Jul 9, 2008

The Forbidden Kingdom

Twin engines ... Jet Li and Jackie Chan fight it out in The Forbidden Kingdom. Photograph: AP

Jet Li and Jackie Chan meet for the first time in this entertaining if negligible Hollywood martial arts action film, produced by its fight choreographer Woo-Ping Yuen. Perhaps inevitably, doubling the mighty reputations of Chan and Li doesn't double the impact in the hoped-for way, and they don't strike many sparks, though the film always looks good, and the combat scenes are very enjoyable. Jet Li plays the legendary Monkey King, fondly remembered in the UK from the TV series which the BBC transmitted in the 1970s. Hundreds of years before the action begins, he is tricked into surrendering his mystical martial-arts staff, and is imprisoned in a stone statue.

Which is where a dopey American kid called Jason comes in - played by Michael Angarano, known for his role as the captured teen on TV's 24. Jason finds the staff in an old video store and finds himself whisked back into the past, on a mission to restore the item to its master. He is helped by the beautiful Golden Sparrow (Liu Yifei) and the indomitable Jackie Chan, effectively reprising the Drunken Master comedy role seen 30 years ago, here playing a perennially sozzled kung fu warrior, who finds himself sparring with the doppelganger monk, played by Jet Li, that the Monkey King himself created out of a single hair from his beard.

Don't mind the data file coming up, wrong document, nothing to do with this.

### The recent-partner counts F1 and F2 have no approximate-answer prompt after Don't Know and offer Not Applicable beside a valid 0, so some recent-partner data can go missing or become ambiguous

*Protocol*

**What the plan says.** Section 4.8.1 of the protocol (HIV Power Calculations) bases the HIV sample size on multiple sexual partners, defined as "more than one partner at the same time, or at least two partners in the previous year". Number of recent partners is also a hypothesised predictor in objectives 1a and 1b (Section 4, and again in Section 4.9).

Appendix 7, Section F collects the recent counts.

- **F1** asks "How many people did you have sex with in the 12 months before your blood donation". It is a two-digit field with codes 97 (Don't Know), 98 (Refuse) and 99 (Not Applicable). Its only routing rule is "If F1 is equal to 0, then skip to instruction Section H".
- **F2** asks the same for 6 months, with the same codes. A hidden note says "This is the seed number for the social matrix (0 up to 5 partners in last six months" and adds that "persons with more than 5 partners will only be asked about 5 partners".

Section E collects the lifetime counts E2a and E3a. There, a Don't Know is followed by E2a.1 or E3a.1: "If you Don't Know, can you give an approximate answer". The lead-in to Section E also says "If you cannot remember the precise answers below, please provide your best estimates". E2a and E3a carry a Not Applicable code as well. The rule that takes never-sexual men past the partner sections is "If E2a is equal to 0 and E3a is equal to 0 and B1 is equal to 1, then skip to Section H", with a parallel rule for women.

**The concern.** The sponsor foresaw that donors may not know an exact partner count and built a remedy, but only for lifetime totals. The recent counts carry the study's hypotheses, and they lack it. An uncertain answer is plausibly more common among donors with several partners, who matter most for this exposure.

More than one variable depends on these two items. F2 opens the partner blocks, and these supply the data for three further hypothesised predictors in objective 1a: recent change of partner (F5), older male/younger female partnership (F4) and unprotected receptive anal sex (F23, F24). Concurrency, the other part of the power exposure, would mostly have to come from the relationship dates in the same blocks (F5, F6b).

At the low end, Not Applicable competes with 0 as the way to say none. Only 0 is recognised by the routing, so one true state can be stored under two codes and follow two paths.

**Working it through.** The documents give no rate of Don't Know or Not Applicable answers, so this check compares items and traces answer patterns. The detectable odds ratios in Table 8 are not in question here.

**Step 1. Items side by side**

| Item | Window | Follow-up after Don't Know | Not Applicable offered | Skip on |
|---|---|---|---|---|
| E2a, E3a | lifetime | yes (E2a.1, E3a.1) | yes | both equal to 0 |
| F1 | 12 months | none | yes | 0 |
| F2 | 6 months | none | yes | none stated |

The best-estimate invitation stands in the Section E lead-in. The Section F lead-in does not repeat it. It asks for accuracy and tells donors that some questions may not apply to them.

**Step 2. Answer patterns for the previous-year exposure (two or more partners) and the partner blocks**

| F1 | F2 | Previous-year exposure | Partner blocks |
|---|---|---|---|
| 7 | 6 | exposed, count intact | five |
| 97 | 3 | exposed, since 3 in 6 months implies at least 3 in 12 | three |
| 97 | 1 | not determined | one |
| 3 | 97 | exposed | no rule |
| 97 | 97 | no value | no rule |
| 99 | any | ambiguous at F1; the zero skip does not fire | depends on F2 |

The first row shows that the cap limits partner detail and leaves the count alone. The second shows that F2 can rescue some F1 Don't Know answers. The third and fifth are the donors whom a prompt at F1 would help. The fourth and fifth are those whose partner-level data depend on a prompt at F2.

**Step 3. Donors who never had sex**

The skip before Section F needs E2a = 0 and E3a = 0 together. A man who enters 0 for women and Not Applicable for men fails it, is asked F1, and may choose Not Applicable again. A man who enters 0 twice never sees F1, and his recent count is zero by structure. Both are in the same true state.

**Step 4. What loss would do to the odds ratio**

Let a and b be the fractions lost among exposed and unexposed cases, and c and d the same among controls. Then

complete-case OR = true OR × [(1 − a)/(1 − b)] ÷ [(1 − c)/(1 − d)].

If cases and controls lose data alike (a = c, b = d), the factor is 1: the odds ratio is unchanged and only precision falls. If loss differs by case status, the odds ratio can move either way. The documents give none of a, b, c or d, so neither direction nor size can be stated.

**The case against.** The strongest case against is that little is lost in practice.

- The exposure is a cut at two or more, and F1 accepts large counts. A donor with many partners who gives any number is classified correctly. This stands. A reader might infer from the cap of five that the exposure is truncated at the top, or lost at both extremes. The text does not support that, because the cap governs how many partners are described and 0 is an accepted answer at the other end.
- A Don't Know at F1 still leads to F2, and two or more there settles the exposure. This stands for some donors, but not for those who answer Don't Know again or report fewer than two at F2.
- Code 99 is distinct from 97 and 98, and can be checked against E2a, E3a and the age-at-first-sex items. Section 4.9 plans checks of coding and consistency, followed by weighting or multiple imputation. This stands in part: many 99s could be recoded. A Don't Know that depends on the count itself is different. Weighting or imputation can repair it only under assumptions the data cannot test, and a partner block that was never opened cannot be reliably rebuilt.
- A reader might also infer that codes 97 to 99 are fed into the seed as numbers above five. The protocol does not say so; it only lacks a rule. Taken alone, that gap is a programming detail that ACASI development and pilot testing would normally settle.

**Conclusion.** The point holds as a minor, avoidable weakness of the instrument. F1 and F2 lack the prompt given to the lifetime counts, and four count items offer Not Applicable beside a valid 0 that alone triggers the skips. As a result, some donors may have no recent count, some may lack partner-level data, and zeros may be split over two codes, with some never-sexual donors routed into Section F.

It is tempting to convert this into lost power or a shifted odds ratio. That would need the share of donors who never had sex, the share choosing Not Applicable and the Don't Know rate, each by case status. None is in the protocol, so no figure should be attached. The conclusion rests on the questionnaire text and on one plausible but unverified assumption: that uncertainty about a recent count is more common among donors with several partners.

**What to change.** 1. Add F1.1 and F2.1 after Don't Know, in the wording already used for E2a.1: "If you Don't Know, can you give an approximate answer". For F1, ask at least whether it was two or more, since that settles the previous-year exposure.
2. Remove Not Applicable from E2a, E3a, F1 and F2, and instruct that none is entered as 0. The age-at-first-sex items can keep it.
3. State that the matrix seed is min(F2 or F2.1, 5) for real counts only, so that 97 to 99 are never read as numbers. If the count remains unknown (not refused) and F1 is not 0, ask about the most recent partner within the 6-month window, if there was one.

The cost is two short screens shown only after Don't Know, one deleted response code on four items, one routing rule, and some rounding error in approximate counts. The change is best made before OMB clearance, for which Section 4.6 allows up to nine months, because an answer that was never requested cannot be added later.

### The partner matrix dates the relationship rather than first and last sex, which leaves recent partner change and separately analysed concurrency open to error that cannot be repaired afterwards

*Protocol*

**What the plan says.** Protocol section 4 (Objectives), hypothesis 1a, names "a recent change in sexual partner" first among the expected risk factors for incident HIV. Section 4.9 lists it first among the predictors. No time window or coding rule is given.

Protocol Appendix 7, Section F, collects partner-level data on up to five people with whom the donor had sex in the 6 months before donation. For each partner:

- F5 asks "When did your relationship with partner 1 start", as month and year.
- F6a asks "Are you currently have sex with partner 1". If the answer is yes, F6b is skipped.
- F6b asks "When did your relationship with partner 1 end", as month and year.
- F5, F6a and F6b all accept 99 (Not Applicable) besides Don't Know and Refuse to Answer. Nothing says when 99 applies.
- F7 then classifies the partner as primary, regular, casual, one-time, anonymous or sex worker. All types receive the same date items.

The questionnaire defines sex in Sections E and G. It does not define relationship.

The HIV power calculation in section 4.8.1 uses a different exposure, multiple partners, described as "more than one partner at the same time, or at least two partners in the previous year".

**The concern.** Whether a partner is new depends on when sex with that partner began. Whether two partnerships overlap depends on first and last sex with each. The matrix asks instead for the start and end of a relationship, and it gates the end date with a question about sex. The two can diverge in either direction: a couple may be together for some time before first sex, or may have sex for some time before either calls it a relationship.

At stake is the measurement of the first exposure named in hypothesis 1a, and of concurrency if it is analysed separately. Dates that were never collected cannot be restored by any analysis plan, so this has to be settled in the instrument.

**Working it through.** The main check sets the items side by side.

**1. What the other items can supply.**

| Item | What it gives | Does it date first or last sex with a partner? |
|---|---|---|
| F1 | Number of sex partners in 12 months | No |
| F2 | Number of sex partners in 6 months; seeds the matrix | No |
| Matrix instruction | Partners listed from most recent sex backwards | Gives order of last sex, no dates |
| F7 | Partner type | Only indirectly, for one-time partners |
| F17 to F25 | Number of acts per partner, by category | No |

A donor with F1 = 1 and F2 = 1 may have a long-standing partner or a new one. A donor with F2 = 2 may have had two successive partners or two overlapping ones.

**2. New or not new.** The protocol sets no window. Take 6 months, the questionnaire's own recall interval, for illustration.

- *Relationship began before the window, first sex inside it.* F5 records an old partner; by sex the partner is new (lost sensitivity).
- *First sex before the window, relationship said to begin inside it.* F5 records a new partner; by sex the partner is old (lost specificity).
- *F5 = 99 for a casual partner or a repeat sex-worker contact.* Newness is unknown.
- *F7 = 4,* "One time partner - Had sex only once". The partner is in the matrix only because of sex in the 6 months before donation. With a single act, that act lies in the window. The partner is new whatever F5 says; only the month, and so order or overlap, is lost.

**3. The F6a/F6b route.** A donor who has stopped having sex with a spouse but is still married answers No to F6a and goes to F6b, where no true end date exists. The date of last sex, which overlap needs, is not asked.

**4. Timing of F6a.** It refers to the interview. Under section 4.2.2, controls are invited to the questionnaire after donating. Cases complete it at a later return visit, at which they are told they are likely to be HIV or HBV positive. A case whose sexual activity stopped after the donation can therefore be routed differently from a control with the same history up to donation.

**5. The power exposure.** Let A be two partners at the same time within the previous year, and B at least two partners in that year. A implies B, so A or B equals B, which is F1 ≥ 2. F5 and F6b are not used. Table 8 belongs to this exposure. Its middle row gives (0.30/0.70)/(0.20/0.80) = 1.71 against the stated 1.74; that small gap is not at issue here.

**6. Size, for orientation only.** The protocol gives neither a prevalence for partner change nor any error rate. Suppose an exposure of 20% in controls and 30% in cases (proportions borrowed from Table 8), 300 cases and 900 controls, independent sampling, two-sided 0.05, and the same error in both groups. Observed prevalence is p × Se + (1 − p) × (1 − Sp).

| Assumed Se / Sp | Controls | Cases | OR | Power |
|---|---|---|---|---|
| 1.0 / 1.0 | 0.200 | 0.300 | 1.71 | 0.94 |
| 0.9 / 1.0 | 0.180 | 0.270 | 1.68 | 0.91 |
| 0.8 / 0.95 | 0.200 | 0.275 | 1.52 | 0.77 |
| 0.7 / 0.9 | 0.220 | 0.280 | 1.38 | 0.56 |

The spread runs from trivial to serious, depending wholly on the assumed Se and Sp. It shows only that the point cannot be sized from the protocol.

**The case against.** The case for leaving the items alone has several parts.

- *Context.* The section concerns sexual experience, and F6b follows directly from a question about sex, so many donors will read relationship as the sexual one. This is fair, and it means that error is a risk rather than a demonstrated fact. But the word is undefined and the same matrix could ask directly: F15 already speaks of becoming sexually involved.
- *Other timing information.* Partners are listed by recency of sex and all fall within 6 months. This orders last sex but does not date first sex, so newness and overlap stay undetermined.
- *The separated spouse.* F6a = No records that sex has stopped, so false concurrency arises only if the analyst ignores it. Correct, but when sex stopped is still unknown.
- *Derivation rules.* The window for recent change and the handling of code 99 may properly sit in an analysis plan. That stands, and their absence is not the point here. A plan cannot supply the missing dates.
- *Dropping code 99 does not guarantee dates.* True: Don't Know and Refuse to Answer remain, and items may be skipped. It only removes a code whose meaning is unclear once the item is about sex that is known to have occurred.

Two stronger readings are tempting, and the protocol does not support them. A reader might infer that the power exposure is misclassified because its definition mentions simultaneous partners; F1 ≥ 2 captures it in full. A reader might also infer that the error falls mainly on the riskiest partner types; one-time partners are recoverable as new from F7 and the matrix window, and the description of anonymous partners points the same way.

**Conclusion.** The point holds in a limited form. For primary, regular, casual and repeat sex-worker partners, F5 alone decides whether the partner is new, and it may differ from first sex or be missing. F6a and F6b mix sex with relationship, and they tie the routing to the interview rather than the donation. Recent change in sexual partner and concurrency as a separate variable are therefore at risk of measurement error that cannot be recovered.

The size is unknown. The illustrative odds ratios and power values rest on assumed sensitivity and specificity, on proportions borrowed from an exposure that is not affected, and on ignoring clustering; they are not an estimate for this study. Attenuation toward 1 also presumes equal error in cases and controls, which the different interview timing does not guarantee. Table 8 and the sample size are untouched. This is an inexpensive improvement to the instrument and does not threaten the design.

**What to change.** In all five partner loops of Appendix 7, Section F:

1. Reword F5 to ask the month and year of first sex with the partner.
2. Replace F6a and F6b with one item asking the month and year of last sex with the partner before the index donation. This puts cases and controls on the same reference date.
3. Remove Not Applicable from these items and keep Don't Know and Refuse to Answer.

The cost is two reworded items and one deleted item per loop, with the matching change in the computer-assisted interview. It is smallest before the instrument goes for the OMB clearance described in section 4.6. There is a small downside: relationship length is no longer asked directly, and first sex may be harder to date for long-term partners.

At 54 years old - to Li's 45 - Chan has still great exuberance, and he's as likeable as ever. The 20-year-old Angarano shows he has the martial arts moves as well. But The Forbidden Kingdom doesn't have the artistry and the sense of the exotic that made Hollywood fall in love with movies like Crouching Tiger and House of Flying Daggers, and neither does it have the grandiose sense of epic of something like Hero. It's more like a TV feature-length pilot, and in fact shows every sign of leaving the mystical gate open for more movies on this theme. [the guardian]

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